If Digital has already become a key tool for creative professionals like musicians, visual artists, architects, movie makers, car manufacturers, and news providers, how will it impact others in enabling them to work without constraint?
Digital matters to every sector of the economy, from financial services and retail to entertainment and utilities. A pork chop may be a pork chop, but buying it online, selecting your favourite retailer or even your preferred pig farmer, is a digital experience. Banks probably still have vaults. But the security of their online transactions, and the user-friendliness of their touch-free payment apps and self-managed accounts, are where their customers now really experience how good and secure they are. Furthermore digital technologies and behaviours enable disruption of established industries with a low cost of entry.
Consumers with the latest digital devices, and especially the digital "natives" who have never known anything else, have high expectations of service speed and utility. This creates an enormous demand that producers must respond to.
But even this is not the full digital picture.
Digital facilitates business models that have long been valued but have existed more in theory than practice. Collaboration between businesses in alliances and networks has long been seen as a route to efficiency and value creation. The federated firm, with supple and loosely integrated centres of expertise, which combine to address emerging problems, overseen by an information-rich centre, is an ideal business model.
Removing tiers of bureaucracy within firms and reducing the "distance" between consumers and products by shortening supply chains have long been extolled as good practice. And of course understanding customers' needs is central to successful commerce.
Digital makes all these things more possible than before. Digital provides the agility that firms need to modernise. Digital facilitates collaboration through accelerated information and data exchange. It helps firms become confederations of expert centres that use digital to work together. It forces firms to think about their specialisms, and to identify how to access complementary expertise through virtual collaboration, either from partners or as likely their customers.
Digital is revolutionising the relationship between producers and consumers. Digital lets consumers buy straight from manufacturers and even specify product requirements, like customised Coke bottles.
Additionally, big data analytics can allow firms to understand the consumption patterns of customers and develop products accordingly. It can also help them gather consumer lifestyle information and so anticipate customer need, understanding a product requirement perhaps even before the customer does. We see this increasingly through prescriptive analytics, where expected behaviours drive operational decisions – for example, Amazon delivering your expected orders locally so that they can deliver same day.
The pace of digital
Digital is allowing all this to be done at incredible pace. The days of clunky, long-term IT contracts are gone. Now supple systems, cloud-based data storage, bespoke applications and off-the-peg, highly adaptable software, let firms react to new challenges quickly.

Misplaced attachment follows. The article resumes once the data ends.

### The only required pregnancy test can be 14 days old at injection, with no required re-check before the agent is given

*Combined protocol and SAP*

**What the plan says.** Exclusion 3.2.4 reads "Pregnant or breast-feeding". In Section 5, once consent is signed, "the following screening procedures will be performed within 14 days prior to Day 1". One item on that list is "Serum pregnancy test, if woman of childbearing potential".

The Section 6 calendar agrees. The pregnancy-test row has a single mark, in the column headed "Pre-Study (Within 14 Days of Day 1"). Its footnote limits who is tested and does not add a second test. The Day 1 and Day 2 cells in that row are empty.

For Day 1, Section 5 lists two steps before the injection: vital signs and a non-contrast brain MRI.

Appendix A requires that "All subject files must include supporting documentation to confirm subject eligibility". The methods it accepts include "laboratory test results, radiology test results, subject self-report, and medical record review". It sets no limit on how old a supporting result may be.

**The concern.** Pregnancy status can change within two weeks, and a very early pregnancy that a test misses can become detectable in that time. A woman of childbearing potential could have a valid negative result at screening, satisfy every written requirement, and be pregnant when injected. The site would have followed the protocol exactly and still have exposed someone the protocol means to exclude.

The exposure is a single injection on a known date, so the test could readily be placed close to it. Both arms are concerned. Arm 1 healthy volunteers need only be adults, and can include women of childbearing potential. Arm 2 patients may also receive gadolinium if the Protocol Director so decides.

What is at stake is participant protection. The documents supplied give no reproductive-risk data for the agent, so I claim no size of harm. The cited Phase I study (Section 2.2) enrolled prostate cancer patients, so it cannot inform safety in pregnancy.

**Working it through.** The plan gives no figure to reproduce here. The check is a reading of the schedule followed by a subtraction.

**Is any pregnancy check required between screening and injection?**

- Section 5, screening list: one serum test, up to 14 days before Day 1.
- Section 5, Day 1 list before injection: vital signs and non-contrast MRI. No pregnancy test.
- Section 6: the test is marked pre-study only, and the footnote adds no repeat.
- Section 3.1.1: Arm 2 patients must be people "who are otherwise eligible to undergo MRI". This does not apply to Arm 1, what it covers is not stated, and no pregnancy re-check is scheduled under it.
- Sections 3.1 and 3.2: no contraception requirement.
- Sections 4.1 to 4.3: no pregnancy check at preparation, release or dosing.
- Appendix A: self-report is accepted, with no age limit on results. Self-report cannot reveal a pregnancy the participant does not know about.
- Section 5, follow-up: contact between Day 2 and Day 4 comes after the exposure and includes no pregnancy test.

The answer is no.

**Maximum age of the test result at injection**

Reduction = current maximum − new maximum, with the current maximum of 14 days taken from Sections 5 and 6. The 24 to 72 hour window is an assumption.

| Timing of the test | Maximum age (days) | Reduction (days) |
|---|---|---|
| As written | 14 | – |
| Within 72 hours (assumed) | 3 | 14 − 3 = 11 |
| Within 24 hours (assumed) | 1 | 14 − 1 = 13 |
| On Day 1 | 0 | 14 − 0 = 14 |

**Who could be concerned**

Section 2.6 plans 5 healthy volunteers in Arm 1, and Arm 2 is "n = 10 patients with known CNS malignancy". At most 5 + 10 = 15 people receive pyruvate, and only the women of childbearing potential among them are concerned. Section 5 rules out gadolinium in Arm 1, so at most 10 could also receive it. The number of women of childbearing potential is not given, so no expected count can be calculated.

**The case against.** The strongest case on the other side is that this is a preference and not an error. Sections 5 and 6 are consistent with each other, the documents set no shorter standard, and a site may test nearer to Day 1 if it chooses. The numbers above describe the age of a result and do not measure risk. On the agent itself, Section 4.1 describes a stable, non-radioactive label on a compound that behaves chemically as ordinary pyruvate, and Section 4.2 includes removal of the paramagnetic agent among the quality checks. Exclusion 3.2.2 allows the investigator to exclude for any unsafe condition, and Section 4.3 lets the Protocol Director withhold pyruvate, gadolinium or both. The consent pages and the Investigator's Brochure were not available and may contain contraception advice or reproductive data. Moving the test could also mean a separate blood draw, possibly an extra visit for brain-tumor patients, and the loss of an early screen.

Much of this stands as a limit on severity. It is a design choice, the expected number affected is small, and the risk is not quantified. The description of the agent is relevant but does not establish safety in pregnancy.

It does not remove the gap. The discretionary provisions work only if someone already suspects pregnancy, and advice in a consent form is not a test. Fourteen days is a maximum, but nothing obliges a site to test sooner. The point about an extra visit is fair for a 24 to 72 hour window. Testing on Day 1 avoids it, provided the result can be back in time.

The effects of digital are wide-ranging, very evident and yet unpredictable. Digital enables old things to be done in a new way. It allows new things to be done. It creates new understandings of what economic value is by making novel purchasing and consumption patterns possible. Telecoms, retail and entertainment are all converging. High street supermarkets are becoming banks, banks are becoming coffee shops. Consumers expect their needs to be met in more holistic and integrated ways.
In short, digital is creating a new capitalism, with new opportunities and new challenges. Consumers' digital expectations drive innovation. Producers and vendors who do not adapt to these expectations will struggle. Supply chains will be shortened, leaving some parts of traditional distribution high and dry. Pace of change and innovation are creating opportunities for new firms and new products to emerge. But value is being destroyed just as fast as it is being created. No one is expected to survive forever, not even the biggest firms.
Digital is already destroying digital, as the death of the digital camera in the face of the smartphone/app combination is showing. Data-based business models create storage, management and security issues. For the dyed in the wool 50-something board members, this may all seem very alien. For school-leavers, the digital economy may present skills challenges which educationalists have not caught up with. What is the future of print media, journalism, the music industry, film? Can they survive the digital onslaught? Or is it simply the survival of what the consumer wants!
Yet Digital is exciting. Digital entrepreneurs even seem prepared for a model of capitalism where products and even firms rise quickly and fall quickly, solving problems that are temporary, while their staff and capabilities move onto the next challenge, even on to a new business, with low start-up costs and low barriers to entry. Fast-moving, the Digital economy may present the most accelerated, lubricated and even the most perfect form of capitalism yet.
- Rob Price is Head of Digital at Atos